The contemporary approach to Yoga therapy is often, like most things in our modern world, a little more linear and scientific than the ancient approach. Not that there is anything wrong with it, it’s just the times we are in. The patriarchal, masculine mindset of compartmentalising and logically analysing has taught us so much about the microcosm and the inner beauty of our bodies and the world.
(Edit – I am referring to the masculine and feminine principles of Purusha and Prakriti, Shiva and Shakti, linear and chaotic, logical and intuitive, as described in the vedas. Not to the men and women of this world)
But when we use an ancient system like Yoga, we cannot take it out of it’s original context and still hope to understand it.
It also doesn’t quite work to take Asana out of the whole picture of Yoga. That would be like taking one puzzle piece out of a picture and trying to sqeeze it into a new one, branding it outdated and cutting it’s edges off to change it’s shape.
So, to really understand the therapeutic value of asana we have to look through the eyes of the old Yoga masters and the knowledge they had based on their own systems of science and anatomy, which are as valid today as they ever were.
But these ancient systems were never, as is often the case in our modern approaches, reductionistic sciences. They do not view the body in a mechanical manner or describe parts of it in isolation, but instead they see it as a whole, an expression of consciousness that has evolved from the essence of our soul.
Nor does Yoga therapy refer to mere mechanical issues, joints and muscle groups, or even the nervous system or the much talked about myofascial system, although they are all part of it too.
Yoga therapy, as the old masters intended, was much more than that.
The difference was in their holistic intention – and in the life science that provided the basis for it – Ayurveda.
In the ayurvedic view of anatomy, the body is not divided into single muscle groups but rather into different types of tissues. It’s elements and parts are not even described with nouns, as fixed things that have fixed place in the body, but as ever changing qualities, using adjectives to describe a fluctuating, living organism that is in constant communication with the world around it.
Substances in our body’s are therefor either light or heavy, hot or cold, fluid or solid, sticky or smooth, etc, and these qualities increase or decrease according to the influencing environment.
Just like all of nature and all of the universe, our bodies too are programmed to reach a certain balance, an equilibrium of these qualities, and it’s effort to achieve it, creates the constant dance of life.
During these fluctuations, imbalances within the system can of course easily occur and disease happens all too quickly when imbalances get out of hand.
In Ayurveda, the basis of all disease is seen as a build up of waste, caused by dysfunctions or blockages in our metabolic pathways. This, in combination with a doshic imbalance (ie too much heat, too much cold, too much dryness, etc), is the cause of all disease, from bloating and allergies to heart disease and cancer.
Therapy is therefor always aimed at clearing the waste products from pathways while nourishing the tissues and recreating balance in all systems of the body.
And furthermore, as both Yoga and Ayurveda are based on the philosophy of Samkhya, these therapies have to also include the emotional and mental level, as the body is only a manifestation of the more subtle realms of consciousness.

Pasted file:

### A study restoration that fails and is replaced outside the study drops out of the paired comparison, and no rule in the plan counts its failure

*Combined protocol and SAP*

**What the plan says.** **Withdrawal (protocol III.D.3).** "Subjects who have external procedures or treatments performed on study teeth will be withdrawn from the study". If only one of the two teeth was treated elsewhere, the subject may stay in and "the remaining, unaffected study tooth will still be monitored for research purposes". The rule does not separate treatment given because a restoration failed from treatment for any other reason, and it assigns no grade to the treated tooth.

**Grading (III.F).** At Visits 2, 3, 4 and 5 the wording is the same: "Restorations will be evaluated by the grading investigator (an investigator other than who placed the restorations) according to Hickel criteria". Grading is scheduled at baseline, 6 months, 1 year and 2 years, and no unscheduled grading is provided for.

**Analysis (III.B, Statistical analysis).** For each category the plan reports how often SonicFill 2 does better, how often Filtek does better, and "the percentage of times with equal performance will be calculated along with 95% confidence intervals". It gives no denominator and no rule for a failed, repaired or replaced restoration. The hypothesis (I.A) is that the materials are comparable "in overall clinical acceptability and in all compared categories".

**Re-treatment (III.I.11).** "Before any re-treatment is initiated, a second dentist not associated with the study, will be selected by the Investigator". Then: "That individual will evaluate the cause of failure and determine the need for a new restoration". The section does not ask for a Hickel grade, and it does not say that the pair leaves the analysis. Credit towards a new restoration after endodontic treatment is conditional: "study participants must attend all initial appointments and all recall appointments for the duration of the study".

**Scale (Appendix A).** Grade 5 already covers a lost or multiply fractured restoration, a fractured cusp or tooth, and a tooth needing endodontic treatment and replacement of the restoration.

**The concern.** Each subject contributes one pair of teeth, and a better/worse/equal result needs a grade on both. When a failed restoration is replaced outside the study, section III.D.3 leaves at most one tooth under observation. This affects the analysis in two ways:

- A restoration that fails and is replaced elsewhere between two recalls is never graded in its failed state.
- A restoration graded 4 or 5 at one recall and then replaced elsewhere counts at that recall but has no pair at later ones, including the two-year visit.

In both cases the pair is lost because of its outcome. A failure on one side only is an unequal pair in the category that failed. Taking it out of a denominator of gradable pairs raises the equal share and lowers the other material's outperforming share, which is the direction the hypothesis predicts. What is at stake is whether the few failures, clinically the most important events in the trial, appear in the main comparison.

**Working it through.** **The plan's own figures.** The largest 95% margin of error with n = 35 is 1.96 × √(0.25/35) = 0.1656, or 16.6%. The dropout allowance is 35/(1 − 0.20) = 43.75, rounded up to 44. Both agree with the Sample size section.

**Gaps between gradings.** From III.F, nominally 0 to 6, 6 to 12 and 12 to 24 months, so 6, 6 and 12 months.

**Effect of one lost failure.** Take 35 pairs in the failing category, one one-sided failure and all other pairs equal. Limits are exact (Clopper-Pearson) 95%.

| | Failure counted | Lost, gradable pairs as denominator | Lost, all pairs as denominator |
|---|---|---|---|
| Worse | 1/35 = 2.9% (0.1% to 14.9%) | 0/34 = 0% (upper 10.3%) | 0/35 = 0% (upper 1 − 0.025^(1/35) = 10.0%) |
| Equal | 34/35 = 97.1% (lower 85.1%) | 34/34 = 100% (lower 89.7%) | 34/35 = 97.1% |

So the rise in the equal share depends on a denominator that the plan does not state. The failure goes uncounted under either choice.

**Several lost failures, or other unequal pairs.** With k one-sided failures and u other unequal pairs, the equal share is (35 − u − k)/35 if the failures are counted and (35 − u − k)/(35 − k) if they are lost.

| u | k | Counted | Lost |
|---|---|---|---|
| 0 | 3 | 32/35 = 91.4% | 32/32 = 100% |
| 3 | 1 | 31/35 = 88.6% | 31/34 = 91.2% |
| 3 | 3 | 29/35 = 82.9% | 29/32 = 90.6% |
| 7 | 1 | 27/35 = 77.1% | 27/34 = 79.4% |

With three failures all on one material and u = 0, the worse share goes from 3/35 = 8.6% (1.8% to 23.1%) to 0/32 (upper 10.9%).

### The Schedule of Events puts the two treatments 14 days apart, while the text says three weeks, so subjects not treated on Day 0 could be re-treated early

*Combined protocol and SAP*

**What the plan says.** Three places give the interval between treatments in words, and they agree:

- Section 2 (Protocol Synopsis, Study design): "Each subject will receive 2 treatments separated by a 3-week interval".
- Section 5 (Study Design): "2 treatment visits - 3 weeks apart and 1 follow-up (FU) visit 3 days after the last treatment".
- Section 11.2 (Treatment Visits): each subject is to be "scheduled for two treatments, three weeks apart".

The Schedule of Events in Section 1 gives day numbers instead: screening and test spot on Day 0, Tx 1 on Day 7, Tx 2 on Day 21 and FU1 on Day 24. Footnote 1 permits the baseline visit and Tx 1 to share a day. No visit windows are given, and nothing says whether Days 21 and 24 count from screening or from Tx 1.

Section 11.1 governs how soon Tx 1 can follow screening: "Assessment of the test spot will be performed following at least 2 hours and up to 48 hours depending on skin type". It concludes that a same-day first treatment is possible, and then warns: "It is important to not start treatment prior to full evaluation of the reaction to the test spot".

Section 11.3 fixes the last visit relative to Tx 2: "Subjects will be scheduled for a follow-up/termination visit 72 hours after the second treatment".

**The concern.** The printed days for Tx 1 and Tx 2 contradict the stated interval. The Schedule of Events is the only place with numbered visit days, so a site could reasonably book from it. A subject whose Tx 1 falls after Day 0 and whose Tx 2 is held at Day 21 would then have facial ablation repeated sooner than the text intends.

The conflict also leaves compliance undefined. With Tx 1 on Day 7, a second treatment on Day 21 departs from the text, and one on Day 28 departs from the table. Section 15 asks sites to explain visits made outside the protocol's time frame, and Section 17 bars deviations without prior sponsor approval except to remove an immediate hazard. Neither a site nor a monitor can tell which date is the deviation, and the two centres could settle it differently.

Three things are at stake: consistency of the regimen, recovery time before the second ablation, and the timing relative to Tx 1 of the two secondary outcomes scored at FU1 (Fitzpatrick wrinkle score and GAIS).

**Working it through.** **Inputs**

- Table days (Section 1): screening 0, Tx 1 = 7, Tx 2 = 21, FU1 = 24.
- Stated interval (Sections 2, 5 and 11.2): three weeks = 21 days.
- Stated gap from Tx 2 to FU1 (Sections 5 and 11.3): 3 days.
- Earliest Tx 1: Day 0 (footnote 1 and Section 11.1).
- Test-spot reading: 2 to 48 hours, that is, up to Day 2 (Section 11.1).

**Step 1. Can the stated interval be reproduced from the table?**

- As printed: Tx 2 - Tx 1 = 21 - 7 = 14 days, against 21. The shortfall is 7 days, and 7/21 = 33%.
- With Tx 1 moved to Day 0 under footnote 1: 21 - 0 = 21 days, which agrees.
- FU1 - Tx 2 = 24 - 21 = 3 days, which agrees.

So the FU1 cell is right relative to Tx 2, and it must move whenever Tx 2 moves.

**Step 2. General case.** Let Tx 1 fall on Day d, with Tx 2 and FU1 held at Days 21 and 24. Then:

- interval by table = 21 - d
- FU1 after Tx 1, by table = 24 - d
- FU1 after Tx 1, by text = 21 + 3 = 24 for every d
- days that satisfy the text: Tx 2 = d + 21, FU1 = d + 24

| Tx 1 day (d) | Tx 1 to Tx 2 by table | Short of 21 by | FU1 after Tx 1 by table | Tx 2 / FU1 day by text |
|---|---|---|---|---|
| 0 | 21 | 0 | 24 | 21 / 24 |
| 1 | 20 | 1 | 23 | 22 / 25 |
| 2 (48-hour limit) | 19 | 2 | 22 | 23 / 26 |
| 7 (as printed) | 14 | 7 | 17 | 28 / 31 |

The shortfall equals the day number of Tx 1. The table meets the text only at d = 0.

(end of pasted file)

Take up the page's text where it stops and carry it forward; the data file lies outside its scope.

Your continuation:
So, how does this reflect in Asana practice?
Let’s look at a traditional sequence like the Ashtanga Yoga primary series, which is also called “Yoga Cikitsa” (“Yoga Therapy”).
The sequence had evolved through a few generations of teachers, with the late P. Jois making it into a fixed template designed for western minds.
In my experience this template is one of the most effective sequences there is, however also one of the most dangerous, if it is used too rigidly and without appropriately adjusting it to the individual. It works best with the right balance between a masculine (linear/logical/fixed) and feminine (circular/intuitive/creative) approach. Anything too “fixed” can easily loose it’s worth as therapy but as a template, it is, in my opinion, of amazing value.
So how does it work?
Metabolic pathways can only be cleared by one’s own metabolism, by burning away the toxins that have clogged them up with our own digestive fire (Agni). Agni works most strongly in the upper digestive tract/liver but also on a more subtle level through cell metabolism.
Our asana practice can support this in different ways:
1. By creating heat in the body which stimulates the cellular metabolism (done through surya Namaskara at the start and in between postures). How much heat is necessary, is different for each individual.
2. By inducing sweating, which is an important way of removing toxins from the body. Although not a lot of sweating is generally needed for it to have a therapeutic effect.
3. By stimulating agni (the digestive fire) in the stomach (through specific asanas like Paschimottanasana and other forward folds, of which there are a lot in this series).
4. By practicing on an empty stomach (to allow the agni to deal with already present toxins rather than with new food).
There are also different methods that help to balance the doshas in the body:
1. Creating a balanced flow of Vata energies in the body (balancing all five Vayus in their flow of movement in all directions) which in turn influences all other doshas. For this reason in particular it is important to respect the individual constitution and allow for modifications in the frequency of vinyasa movement between posture as to balance, and not aggravate the Vatas of the body.
2. Creating a balance between inhale and exhale which balances the nervous system
3. Creating a balance between movement and stillness in the body
4. Using a balanced effort in each asana (ie using all of our muscles equally in each posture).
5. Ensuring that all asana are carried out in balance of the Gunas – equally steady & stable, dynamic and spacious/expanding – which also means balance between strength, flexibility and a calm, relaxed nervous system.